4:03 p.m. – Garrick Higgo, (a) Cole Hammer, Joaquin Niemann
4:14 p.m. – Lee Westwood, Stewart Cink, Paul Casey
4:25 p.m. – Will Zalatoris, Scottie Scheffler, Jordan Spieth
4:36 p.m. – Marc Leishman, Jon Rahm, Patrick Reed,
4:47 p.m. – Patrick Cantlay, Louis Oosthuizen, Sungjae Im
4:58 p.m. – Kevin Streelman, Branden Grace, Charley Hoffman
5:09 p.m. – Sebastian Munoz, Rikuya Hoshino, Brendon Todd
5:20 p.m. – Wyndham Clark, (a) Matthias Schmid, Matthew Southgate
5:31 p.m. – (a) Spencer Ralston, Dylan Wu, Justin Suh
5:42 p.m. – Luis Gagne, Kyle Westmoreland, Christopher Crawford
Multiple players come to mind when thinking about top 10 finishers. However, I have to start with Xander Schauffele. Xander has finished top 10 in the last 4 US Opens and plays very well during any major. Lock down Xander in your lineup if you need a high salary top 10 finisher. Since we are on the subject of consistent top 10 finishes in a Major, we must bring up Tony Finau. In his past 13 Major starts, Tony has finished top 10 in nine of them. This may finally be the year Tony wins a Major. But even if it is not, you can still expect him to find the top 10.
Even though we are not going to see a Bryson and Brook’s pairing on Thursday, a weeked pairing of the two is a very realistic possibility. Bryson’s distance off the tee makes him a true weekend contender. He will just need to be accurate. We saw him do it last year at the 2020 US Open and he could very well do it again. Brooks is looking for redemption from the 2021 PGA championship. The pressure is on for both players so fingers crossed for a weekend pairing.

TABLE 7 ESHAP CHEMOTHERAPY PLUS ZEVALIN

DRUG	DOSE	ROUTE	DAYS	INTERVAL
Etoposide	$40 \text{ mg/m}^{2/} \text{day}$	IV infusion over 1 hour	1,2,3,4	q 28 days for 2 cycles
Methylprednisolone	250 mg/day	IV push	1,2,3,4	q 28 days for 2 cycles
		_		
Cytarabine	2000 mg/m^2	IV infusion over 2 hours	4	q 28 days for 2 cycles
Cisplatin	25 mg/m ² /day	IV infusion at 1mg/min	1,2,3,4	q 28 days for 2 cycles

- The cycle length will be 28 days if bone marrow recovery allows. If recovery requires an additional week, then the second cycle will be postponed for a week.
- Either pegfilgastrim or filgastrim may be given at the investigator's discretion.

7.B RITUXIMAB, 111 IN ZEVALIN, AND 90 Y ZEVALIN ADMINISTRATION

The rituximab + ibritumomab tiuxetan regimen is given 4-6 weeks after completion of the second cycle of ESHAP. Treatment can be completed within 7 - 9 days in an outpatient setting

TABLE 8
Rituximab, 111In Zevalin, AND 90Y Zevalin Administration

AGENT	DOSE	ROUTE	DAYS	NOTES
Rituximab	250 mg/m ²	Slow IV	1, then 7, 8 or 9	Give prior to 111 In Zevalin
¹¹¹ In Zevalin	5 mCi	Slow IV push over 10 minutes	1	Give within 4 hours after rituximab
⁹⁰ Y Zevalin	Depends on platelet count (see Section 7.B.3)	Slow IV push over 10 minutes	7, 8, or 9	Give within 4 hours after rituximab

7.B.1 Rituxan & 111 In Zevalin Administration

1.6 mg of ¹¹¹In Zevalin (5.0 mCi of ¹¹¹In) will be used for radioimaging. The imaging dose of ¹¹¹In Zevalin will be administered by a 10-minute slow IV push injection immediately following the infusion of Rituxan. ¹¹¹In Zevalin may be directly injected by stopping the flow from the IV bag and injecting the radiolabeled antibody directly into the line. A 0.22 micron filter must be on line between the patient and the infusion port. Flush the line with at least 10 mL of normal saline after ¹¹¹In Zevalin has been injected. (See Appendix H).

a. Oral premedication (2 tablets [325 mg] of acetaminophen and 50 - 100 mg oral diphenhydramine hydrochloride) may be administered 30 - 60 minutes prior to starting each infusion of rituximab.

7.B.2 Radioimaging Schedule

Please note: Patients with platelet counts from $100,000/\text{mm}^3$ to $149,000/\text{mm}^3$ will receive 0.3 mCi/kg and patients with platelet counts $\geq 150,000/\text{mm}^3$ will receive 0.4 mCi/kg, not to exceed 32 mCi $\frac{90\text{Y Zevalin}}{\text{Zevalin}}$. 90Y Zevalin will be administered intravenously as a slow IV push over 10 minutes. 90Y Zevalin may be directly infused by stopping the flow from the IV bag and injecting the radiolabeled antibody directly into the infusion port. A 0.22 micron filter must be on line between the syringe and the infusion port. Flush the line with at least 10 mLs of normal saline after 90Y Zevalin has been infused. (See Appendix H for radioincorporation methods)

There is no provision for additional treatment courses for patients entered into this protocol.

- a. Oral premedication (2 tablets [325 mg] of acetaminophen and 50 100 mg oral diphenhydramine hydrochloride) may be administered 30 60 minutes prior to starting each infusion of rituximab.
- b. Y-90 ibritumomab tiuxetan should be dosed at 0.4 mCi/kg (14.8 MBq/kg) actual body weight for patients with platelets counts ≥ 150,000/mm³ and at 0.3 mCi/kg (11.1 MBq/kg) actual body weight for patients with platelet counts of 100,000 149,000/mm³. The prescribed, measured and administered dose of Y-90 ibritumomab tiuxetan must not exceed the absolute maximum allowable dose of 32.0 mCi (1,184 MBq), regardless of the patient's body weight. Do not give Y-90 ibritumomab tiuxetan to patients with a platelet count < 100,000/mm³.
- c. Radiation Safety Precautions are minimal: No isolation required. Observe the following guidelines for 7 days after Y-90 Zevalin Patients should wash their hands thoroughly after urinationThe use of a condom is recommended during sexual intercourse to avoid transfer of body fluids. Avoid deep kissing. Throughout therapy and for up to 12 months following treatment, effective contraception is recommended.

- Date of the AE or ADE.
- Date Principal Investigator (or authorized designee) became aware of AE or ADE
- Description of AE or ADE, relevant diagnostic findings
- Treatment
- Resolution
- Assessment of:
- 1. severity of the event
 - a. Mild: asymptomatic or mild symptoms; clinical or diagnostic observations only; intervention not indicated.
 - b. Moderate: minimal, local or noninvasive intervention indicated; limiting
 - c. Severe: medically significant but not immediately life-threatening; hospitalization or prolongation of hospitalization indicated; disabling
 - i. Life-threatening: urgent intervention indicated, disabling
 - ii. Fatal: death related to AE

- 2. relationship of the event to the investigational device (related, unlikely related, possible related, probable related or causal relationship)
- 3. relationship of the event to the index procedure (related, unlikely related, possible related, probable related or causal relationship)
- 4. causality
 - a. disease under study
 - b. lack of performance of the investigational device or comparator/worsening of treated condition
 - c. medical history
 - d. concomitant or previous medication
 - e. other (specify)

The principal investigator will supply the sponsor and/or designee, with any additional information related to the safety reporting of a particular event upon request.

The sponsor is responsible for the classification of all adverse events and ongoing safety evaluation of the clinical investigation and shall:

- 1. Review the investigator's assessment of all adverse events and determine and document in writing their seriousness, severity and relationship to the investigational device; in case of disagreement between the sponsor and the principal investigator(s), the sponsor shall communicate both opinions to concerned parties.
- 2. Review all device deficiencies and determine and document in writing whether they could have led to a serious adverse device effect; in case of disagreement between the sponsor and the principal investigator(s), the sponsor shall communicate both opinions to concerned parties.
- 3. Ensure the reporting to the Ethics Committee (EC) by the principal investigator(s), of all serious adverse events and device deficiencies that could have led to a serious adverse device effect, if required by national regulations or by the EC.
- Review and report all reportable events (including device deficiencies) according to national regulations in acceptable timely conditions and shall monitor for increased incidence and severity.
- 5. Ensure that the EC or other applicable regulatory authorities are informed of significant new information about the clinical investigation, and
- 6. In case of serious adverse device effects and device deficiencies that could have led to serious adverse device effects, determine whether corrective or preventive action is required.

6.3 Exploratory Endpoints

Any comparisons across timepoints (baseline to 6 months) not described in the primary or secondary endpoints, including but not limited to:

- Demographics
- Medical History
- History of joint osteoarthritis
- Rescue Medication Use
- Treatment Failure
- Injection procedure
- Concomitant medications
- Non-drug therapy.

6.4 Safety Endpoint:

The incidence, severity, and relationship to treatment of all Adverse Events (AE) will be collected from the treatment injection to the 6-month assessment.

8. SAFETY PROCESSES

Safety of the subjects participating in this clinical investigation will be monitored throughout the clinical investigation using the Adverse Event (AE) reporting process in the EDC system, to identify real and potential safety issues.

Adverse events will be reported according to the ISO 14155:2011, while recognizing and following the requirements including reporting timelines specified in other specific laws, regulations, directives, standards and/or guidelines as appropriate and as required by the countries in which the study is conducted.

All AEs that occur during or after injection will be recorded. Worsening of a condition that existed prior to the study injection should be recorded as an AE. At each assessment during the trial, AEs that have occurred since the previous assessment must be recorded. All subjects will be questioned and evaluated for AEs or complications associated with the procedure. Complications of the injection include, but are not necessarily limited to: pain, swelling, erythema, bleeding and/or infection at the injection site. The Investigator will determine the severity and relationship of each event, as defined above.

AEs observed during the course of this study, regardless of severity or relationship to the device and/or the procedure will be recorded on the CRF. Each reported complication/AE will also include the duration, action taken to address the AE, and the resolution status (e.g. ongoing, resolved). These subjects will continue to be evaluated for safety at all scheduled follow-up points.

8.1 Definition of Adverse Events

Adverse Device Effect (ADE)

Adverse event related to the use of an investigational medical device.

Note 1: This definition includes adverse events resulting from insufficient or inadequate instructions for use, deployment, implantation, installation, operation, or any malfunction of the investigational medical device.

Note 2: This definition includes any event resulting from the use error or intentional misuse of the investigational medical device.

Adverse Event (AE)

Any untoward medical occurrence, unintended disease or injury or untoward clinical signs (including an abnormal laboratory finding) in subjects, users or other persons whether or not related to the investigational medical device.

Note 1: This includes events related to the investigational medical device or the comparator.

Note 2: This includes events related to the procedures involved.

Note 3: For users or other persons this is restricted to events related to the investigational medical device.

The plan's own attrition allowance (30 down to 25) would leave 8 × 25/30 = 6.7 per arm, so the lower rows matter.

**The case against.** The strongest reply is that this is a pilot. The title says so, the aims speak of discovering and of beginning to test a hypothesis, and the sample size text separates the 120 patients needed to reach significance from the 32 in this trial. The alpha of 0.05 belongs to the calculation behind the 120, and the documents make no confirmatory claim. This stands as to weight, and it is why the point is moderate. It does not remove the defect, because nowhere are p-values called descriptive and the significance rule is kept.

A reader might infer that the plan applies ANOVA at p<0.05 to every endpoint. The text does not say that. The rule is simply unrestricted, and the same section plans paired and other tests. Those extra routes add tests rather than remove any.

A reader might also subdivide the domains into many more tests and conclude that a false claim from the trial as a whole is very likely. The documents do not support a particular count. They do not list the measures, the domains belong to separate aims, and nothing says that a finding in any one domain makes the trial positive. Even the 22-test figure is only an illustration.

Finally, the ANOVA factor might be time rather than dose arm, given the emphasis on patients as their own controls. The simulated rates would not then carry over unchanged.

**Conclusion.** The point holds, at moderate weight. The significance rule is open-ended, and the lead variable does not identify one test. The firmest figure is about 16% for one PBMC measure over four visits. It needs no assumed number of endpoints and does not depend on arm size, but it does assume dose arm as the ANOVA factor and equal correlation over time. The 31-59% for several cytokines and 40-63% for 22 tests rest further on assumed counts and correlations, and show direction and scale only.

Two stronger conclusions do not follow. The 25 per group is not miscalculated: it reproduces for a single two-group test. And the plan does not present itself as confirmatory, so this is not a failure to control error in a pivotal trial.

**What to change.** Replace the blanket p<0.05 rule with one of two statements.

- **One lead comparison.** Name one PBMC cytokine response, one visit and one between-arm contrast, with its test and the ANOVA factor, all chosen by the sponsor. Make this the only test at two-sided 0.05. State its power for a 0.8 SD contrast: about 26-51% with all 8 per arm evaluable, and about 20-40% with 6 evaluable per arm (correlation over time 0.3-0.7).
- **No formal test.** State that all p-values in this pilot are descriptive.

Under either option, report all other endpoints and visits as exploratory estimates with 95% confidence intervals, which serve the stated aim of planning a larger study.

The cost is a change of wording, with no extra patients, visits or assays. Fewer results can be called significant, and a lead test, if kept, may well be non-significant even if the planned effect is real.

Two other players who we expect to be on full display are Collin Morikawa and Justin Thomas. The consistency of these golfers when they are dialed in are no match for any other golfers on tour. Ball striking and finding the greens are their specialty. We can’t wait to see how they perform at the US Open.
I love talking about Viktor Hovland and Louis Oosthuizen when Major week is upon us. Louis has finished top 25 in every US Open since 2015 and Viktor is … well… Viktor Hovland. The 23 year old is my favorite golfer who always seems to find the leaderboard. Viktor finished top 3 at Torrey Pines earlier this year. I expect similar results from both players this week.
Jon Rahm (11,200) is the favorite this week followed by Jordan Spieth (10,900) and Dustin Johnson (10,700). The only problem I see with picking these players is that your salary cap will diminish and the rest of your picks could potentially miss the cut. I wouldn’t pick any player above 10,000. That’s why you will see Justin Thomas (9,700), Collin Morikawa (9,500), Xander Schauffelle (9,300) and Viktor Hovand (9,200) as the main picks in our 50,000 cap lineup.
When looking at medium salary picks, look no further than our man, Tony Finau (8,900). Like we said earlier, Tony is a consistent top 10 player which makes his salary seem undervalued. We like the pick. Speaking of undervalued picks, Will Zalatoris enters the lineup at 8,600. We have all seen this young man play phenomenal golf at some of the worlds hardest courses. If he can stay out of the rough, Zalatoris may be one of the best picks of the week.
For those in need of a lower salary pick, look no further than Max Homa (7,300). Even though he has not done well in the past majors and big tournaments this year, he finished tied for 18 when playing Torrey Pines South Course earlier this year. Watch for a repeat this week. Another player who may be slept on this week is Sergio Garcia. His strokes gained off the tee are some of the best in the world. If his driver is dialed in this week, look for Sergio to be in the top 10.
John White’s Favorite Picks
1. Xander Schauffele (9,300)
2. Collin Morikawa (9,500)
3. Viktor Hovland (9,200)
John White’s Wildcard Picks
1. Louis Oosthuizen (8,100)
2. Tony Finau (8,900)
3. Sergio Garcia (7,500)
Xander Schauffele (8,400)
Sergio Garcai (7,500)
Viktor Hovland (9,200)
Louis Oosthuizen (8,100)
Max Homa (7,300)
Will Zalatoris (8,600)
0 remaining salary out of 50,000
*DFS stands for Daily Fantasy Sports and is a fantasy format that uses a salary cap style of picking a lineup. The salary cap figures are fictional and in no way represent real money or currency.